It didn’t take us very long to get the conversation started and the guests were quickly speaking out on their views of the Hong Kong situation. The participants soon found areas of common ground even as they articulated confrontational views on a variety of topics related to Hong Kong’s future.

The first dinner proved to be very successful and both the NCNA and UK Foreign Office people from Hong Kong expressed how useful they thought it was for them to hear differing views in a non-political setting. Other participants were equally enthused and the word got out about the dinners so we never had a problem finding willing invitees, eager to participate in the discussions.

We were able to bring different participants together on three or four more occasions over the next few months as a way to encourage more dialogue among those with direct interests and roles in Hong Kong’s future.

Although I don’t know if anything came up in those sessions which made its way into the “Final Settlement”, I do know we had discussions of a number of very controversial issues that as they progressed became less combative and more nuanced and blended among the representatives of the two sides. The next day, I would write up these sessions in reporting messages back to the Department.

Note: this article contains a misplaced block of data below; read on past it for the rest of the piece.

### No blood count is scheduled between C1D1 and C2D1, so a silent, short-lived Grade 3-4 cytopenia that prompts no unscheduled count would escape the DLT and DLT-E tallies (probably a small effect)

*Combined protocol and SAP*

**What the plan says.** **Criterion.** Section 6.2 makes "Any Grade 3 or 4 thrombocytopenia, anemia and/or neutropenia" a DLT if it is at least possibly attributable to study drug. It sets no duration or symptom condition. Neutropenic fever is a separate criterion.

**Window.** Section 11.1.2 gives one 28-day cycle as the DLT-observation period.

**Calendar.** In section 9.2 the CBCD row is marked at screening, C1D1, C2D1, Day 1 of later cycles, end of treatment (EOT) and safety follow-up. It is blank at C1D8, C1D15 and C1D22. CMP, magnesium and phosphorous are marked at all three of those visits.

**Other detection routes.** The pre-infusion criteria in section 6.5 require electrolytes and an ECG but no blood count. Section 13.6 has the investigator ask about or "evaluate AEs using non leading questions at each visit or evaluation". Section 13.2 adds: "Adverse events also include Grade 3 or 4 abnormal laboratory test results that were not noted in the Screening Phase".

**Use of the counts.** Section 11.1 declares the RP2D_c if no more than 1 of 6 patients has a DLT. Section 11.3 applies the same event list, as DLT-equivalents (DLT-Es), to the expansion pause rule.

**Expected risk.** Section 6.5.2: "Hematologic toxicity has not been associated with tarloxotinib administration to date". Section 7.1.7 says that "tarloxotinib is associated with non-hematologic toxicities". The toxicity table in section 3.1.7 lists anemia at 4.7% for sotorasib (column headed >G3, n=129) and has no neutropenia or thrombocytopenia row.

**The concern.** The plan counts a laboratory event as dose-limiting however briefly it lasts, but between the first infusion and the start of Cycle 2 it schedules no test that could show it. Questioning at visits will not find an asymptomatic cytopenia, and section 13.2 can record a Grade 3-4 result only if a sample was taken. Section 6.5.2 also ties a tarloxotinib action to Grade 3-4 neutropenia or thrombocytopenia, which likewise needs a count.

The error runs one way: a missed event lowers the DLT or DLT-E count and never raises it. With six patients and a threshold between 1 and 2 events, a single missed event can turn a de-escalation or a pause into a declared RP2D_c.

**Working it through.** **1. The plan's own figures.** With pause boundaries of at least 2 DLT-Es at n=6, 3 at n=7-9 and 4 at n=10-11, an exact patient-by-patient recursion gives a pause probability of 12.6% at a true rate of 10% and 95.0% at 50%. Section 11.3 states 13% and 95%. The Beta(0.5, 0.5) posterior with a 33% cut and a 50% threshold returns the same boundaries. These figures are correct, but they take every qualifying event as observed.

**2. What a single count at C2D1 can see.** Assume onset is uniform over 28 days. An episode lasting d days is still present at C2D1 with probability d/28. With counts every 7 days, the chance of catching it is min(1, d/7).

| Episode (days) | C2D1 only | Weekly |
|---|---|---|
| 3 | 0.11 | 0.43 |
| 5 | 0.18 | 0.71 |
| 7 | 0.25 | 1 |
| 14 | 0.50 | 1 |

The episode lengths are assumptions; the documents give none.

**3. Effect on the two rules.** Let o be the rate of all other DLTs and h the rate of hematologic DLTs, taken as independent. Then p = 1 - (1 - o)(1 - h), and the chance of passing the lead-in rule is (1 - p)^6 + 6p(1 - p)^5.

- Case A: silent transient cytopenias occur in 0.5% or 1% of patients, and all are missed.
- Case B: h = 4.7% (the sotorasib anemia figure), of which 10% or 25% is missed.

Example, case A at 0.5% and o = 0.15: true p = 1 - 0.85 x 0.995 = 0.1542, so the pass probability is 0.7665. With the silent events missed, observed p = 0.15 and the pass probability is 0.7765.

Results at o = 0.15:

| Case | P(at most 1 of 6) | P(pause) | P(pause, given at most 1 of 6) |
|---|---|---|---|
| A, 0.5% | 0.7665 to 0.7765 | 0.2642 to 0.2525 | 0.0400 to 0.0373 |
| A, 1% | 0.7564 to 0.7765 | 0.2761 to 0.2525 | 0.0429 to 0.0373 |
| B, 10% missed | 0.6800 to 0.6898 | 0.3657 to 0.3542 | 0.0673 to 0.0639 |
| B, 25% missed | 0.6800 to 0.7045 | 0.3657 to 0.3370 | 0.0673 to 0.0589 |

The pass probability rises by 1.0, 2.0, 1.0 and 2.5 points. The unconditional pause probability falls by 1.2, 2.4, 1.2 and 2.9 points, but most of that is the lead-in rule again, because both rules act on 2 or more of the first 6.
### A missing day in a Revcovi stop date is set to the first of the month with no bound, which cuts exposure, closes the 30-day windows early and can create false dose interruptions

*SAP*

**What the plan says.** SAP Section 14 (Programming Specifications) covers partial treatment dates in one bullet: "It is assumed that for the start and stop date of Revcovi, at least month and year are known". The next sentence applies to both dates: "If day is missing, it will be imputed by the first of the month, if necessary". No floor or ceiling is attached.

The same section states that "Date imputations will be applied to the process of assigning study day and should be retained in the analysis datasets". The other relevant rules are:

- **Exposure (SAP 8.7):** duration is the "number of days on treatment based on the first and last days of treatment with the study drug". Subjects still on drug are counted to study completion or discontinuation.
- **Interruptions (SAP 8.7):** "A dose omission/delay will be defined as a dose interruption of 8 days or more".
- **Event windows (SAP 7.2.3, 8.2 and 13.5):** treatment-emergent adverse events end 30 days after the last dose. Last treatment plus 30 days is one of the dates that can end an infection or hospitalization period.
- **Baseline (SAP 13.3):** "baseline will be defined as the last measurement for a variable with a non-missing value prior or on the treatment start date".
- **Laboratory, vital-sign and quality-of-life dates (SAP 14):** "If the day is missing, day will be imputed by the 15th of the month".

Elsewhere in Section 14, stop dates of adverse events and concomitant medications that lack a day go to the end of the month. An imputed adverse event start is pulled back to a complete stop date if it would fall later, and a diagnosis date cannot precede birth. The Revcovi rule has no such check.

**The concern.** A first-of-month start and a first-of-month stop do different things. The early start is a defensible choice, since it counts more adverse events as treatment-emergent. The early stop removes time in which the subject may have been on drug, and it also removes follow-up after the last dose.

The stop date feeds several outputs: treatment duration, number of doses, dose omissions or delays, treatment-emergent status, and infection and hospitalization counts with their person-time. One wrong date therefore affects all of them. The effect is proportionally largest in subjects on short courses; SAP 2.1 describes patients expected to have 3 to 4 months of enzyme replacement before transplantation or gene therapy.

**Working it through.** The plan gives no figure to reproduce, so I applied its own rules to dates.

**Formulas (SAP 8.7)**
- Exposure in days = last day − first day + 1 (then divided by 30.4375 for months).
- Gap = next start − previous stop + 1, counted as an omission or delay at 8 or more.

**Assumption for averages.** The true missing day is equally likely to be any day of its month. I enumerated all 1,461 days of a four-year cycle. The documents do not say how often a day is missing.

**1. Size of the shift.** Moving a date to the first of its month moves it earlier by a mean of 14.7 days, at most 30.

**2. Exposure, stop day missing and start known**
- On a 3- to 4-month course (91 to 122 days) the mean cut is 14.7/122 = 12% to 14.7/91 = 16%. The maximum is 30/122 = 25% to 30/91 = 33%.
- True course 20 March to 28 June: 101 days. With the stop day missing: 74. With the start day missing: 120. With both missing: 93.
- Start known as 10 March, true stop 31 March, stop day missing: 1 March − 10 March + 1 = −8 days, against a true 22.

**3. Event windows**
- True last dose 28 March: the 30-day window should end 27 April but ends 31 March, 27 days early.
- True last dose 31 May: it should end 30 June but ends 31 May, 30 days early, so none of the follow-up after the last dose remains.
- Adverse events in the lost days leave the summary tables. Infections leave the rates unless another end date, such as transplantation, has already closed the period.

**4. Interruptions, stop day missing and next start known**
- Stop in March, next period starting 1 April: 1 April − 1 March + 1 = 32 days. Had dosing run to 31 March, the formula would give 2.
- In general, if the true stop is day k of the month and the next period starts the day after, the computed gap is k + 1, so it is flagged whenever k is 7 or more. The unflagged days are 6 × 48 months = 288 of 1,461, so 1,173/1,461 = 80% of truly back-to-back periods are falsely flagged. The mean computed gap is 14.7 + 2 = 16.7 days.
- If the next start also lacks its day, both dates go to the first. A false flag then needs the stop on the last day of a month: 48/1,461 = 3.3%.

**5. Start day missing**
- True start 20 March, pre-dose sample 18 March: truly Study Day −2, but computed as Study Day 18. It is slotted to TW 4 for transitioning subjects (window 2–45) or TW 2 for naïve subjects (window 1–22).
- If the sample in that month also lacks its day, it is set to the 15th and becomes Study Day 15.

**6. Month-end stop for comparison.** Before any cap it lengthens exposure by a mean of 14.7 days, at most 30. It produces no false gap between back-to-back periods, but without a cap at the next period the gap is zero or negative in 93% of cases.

Escape contingencies

Almost from the start of the Sino-British talks on Hong Kong’s future, many people [who had emigrated from the mainland] or who were associated with the Hong Kong government were making plans to find alternate residences abroad….

The people who left Hong Kong in this time period got themselves documented in Canada, in Australia, the U.S., Europe, etc and then they came back to Hong Kong to live and work. With their futures secured by foreign citizenship or residency rights, they much preferred living in Hong Kong than they did in Vancouver or New York, or Houston, or Los Angeles or any of the other places they obtained residency.